If you a running a competitive business these days, you already have world-class operations (if you didn’t, you’d be out of business or on the short path there to.) That is, you have already applied process technology and process management to your operations. That’s the good news. The bad news? So have your competitors. (They wouldn’t be serious competitors if they hadn’t.)
Now here’s the thing about process-managed, world-class operations: with few exceptions they can be outsourced; they can be bought off-the-shelf. The very fact that they are definable and describable in detail means that they can be replicated … elsewhere. And, because they are out-sourceable, they are not really part of your core raison d’etre; in other words, they add no value that others don’t also offer. They are not required to “play” and are not a source of competitive advantage.
What does an enterprise really do? How does it really add value? What is the sine qua non, the raison d’etre, of any enterprise? It is this: to align the needs of the market with the capabilities of the enterprise. To do this, the management of the enterprise causes resources (financial, human, and physical) to come together in a way that satisfies a particular set of market needs. And to do this, management does six things that cannot be outsourced, that add the real value of the enterprise.
1) Understand the market. Without a serious, in-depth understanding of the market, there can obviously be no way to know where the opportunities in it are … except by luck, which is hardly reliable. There are 200+ elements about your market itself your competitors, your product/service alternatives, your customers, your channels and your political, social, and environmental market factors. You must know them, and be able to predict each of them at least one product/service development cycle into the future. And, of course, this data has to be analyzed to extract information from it.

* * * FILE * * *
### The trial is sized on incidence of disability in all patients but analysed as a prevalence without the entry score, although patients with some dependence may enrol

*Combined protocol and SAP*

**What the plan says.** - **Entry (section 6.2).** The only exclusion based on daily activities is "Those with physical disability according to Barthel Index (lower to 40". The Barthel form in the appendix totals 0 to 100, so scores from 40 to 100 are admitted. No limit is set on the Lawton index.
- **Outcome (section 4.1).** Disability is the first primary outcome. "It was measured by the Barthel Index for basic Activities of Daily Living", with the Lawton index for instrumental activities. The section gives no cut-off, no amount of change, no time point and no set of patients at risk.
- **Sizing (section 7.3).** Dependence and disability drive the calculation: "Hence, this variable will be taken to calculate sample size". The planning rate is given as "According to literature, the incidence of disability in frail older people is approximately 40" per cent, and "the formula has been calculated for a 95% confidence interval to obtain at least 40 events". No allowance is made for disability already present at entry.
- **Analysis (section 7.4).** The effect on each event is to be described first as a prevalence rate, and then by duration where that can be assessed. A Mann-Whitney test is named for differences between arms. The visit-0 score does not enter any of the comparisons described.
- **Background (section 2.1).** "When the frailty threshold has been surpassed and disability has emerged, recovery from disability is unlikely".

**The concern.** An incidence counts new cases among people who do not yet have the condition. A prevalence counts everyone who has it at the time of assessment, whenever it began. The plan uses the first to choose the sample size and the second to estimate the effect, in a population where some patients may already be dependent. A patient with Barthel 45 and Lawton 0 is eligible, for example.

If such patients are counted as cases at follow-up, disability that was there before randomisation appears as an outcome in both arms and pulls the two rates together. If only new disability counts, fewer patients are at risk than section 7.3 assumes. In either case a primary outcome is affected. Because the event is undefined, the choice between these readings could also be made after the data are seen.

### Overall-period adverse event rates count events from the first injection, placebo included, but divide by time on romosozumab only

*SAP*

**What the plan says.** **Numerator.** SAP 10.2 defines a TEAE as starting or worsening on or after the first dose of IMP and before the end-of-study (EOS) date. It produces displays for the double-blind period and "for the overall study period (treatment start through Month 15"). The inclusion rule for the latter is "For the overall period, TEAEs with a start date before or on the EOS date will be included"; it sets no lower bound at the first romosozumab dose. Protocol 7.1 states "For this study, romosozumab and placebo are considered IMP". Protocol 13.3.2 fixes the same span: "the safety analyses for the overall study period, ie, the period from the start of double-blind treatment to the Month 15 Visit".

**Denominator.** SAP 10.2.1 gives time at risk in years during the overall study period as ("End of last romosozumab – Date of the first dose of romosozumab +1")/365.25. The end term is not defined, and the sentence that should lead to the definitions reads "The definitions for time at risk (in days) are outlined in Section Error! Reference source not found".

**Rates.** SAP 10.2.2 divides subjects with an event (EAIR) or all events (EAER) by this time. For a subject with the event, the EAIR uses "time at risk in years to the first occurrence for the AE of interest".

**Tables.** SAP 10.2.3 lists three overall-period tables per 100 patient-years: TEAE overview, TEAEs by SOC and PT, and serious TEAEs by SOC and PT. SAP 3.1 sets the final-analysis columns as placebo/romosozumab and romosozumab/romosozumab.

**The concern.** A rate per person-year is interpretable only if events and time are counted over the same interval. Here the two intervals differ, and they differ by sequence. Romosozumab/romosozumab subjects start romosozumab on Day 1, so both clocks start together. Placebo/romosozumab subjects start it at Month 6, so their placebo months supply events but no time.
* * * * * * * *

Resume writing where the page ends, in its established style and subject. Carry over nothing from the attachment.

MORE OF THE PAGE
2) Use the data to pick opportunities. If you have a complete set of market data and it’s analyzed appropriately, much of the work involved in making good market opportunity investment decisions is fairly straight-forward. Of course, there’s always a need for the insight that comes from talent and experience, but at least you won’t be arguing about something that you could have had real data on.
3) Get marketing deeply involved with product/service development. As a competitive enterprise, you already have a world-class product/service development process. But chances are the people who deeply understand — and continuously track — market needs aren’t providing the input that intelligent product/service development stage or gate decisions need. These marketing (or product management) people will need the data collected in step one, and will have to continue to track it.
4) Align the downstream sales and promotion organizations with product/service development Properly developed products (or services) will dovetail with the product’s promotional and sales plans and resources. Effectively sold products have to be so dovetailed.
5) Treat the whole thing as a single process. Market understanding, opportunity identification, product development, and sales/promotion need to be a single, interlinked process with elements feeding back to upstream elements. Put the process in place.
6) Manage by process principles. Your core enterprise activity, as described above, is the process of aligning the market’s needs with your enterprise’s capabilities. Because it’s a process, it can me managed by time-proven process management principles: continuous improvement, lean thinking, and constraint analysis.
See how easy it is … to explain anyway.
Ralph & Mitch